The Japanese expression mottainai has its roots in ancient Buddhist practice. The meaning has evolved over time; today, it is commonly used to mean, “what a shame to waste this!”
The spirit of mottainai manifests in many ways. Nobel Prize-winning environmentalist Wangari Maathai has adopted mottainai as a motto to encourage people to respect and take responsibility for their environment through frugality and conservation. Salvaging wood from old barns to use in new buildings is an expression of mottainai. So is the decision to buy well-built, quality tools that can be handed down through generations instead of cheap ones that will soon be discarded.
I think that the concept of mottainai can be applied to writing as well . . .
Be economical, not cheap. Don’t try to say too much with too few words; likewise, don’t overstate what is simple. The writer must choose the right words, and the right balance of words, to express each concept with clarity, concision, and accuracy. Fortunately, writers can refine their work with little waste — discarded words and sentences do not pile up on the floor buy generic viagra without perscription like metal shavings.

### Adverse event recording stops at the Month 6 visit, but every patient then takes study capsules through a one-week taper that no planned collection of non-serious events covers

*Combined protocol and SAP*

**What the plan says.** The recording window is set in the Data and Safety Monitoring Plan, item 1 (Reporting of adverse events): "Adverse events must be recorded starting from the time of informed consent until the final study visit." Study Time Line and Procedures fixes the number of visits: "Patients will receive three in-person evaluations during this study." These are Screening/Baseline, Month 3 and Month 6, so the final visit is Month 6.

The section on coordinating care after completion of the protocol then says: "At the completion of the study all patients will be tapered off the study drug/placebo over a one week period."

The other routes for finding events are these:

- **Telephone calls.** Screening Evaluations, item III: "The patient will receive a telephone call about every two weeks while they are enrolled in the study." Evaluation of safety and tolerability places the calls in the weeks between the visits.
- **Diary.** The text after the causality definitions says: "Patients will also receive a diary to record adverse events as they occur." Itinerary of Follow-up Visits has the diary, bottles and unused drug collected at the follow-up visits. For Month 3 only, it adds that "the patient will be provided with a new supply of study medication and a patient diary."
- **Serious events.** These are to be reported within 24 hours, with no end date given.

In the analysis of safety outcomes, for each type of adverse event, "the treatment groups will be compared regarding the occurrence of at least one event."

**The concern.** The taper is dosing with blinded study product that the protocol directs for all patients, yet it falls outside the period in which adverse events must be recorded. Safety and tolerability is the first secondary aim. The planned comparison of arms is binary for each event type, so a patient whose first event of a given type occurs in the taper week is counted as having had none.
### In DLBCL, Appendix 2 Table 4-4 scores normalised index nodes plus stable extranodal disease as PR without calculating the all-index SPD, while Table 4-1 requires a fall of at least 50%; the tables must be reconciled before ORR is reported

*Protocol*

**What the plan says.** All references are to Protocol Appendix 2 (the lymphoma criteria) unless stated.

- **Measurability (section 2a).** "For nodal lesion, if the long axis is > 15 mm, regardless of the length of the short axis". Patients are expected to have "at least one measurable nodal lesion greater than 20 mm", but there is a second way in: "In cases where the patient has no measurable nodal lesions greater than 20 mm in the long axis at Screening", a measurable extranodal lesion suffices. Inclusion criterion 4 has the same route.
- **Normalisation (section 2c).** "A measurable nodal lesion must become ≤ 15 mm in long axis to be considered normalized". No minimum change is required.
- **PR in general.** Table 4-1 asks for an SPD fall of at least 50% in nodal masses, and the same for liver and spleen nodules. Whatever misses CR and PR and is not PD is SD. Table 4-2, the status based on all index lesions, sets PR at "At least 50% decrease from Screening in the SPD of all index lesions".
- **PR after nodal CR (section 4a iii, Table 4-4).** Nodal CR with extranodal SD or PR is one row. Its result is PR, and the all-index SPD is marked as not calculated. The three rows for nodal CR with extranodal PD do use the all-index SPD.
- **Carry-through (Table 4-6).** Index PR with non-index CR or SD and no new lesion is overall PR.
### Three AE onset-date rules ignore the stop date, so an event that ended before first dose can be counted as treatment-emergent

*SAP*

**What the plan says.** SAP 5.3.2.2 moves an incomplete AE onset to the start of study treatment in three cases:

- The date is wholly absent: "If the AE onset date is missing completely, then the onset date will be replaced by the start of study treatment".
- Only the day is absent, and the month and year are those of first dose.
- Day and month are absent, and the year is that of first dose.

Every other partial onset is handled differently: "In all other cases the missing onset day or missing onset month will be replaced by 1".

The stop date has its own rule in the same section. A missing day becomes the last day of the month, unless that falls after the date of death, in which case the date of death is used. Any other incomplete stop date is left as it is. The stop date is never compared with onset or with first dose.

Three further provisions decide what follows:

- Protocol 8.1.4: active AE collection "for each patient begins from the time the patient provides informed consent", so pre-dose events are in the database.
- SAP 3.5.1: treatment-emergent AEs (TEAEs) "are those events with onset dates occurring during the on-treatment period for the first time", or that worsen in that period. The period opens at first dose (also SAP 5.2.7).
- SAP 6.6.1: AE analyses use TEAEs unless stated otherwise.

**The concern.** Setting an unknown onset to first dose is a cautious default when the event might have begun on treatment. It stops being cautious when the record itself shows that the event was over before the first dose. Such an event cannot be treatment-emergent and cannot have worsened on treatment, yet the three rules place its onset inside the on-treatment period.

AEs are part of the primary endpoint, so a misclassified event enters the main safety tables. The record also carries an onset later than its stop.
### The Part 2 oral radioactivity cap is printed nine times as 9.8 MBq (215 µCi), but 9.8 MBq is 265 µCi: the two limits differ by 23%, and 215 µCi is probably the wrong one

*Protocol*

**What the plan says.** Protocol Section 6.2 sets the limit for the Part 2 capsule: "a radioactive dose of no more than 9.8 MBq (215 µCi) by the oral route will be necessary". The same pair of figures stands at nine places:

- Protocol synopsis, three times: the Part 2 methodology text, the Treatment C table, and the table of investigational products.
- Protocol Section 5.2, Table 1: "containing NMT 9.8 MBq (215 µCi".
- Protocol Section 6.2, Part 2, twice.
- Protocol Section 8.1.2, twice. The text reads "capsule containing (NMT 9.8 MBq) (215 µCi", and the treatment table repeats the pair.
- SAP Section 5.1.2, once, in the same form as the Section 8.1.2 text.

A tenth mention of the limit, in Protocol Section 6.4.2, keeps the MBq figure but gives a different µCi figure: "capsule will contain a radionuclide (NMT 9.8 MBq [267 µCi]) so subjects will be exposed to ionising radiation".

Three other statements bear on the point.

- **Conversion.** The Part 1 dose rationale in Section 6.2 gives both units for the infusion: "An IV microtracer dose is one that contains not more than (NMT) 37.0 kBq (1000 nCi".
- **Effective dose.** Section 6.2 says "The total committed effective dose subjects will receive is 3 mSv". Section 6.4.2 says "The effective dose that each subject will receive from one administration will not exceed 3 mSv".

Conserve energy. Bring your reader from the introduction through your main points to your conclusion as efficiently as possible. Avoid unnecessary detours. Don’t try to dazzle the reader with literary flourishes or try to impress them; draw your style from the subject instead.
Use the imperfections. When I am commissioned to write a profile piece but can’t tease anything more than monosyllables out of the interviewee, I still owe the client a product. The challenge is to build a servicable article that is scaled and proportioned to fit on that particular scaffold. It may not end up being the best piece I’ve ever written, but in the end I can take satisfaction in knowing that I used every piece as well as it could be used.
The spirit of mottainai as applied to writing suggests a respect for words and the concepts they represent so as to select and use them to their best effect. Next time, try a little mottainai.